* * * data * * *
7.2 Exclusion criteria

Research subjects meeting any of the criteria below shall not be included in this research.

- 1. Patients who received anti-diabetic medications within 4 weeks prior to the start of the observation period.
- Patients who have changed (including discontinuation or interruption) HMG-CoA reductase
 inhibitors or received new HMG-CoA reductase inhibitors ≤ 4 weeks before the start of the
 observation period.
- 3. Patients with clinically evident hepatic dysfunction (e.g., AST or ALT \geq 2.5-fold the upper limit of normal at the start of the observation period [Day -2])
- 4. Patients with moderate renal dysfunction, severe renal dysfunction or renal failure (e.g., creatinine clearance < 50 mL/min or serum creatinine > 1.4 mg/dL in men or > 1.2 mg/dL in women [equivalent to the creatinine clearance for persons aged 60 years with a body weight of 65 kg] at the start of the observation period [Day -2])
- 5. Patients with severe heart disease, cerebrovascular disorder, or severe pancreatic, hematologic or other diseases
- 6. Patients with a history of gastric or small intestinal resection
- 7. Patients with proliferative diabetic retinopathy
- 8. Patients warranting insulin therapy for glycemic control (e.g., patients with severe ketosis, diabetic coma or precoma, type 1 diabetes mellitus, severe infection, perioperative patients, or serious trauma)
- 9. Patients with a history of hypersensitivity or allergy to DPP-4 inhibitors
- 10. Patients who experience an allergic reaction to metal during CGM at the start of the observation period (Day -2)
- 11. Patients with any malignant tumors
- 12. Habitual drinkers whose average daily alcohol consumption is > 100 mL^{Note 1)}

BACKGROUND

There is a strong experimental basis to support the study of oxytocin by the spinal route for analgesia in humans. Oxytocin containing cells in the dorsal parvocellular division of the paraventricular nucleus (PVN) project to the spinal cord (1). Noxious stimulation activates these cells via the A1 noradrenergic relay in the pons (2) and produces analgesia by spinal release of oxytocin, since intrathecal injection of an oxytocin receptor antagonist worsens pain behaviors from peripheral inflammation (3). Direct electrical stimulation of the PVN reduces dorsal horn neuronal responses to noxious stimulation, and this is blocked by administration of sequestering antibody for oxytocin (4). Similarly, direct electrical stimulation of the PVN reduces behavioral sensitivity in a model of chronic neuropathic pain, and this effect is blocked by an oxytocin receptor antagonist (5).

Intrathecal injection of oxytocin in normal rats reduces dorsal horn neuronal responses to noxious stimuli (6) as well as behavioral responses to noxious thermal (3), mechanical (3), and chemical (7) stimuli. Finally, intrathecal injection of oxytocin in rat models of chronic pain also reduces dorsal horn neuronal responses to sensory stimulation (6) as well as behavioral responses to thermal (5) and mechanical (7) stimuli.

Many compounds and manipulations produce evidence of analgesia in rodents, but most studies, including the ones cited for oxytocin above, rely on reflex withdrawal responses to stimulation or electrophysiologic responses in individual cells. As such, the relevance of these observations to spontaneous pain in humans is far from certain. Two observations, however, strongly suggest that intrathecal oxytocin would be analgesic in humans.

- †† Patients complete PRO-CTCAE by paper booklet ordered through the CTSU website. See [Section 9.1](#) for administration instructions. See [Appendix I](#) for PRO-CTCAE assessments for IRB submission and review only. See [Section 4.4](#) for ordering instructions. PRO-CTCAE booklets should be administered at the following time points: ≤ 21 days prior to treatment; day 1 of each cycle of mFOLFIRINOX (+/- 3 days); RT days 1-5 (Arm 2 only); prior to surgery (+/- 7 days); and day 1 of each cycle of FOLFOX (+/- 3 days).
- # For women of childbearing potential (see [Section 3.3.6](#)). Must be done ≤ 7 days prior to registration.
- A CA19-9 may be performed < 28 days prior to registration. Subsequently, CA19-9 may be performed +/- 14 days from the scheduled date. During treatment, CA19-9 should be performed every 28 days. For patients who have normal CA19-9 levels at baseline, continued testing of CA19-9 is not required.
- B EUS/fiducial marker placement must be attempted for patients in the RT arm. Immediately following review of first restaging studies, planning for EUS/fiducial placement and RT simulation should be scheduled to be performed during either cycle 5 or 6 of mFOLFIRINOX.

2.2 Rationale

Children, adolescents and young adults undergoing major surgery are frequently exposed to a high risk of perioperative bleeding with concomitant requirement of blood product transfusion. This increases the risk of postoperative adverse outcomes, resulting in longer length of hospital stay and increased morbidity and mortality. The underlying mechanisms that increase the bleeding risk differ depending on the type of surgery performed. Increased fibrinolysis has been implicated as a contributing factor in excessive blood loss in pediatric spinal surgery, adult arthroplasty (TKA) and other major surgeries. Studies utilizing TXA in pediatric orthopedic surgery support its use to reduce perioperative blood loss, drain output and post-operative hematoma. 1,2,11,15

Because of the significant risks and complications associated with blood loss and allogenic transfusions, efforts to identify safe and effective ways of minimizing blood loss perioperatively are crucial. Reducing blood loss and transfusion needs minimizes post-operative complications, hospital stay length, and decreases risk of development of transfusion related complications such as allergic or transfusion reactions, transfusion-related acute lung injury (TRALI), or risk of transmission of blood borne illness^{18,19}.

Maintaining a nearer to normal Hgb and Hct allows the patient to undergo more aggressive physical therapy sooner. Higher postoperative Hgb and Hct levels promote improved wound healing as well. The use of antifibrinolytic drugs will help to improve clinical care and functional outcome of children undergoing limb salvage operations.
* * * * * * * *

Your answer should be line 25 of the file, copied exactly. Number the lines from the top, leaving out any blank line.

2.2 Rationale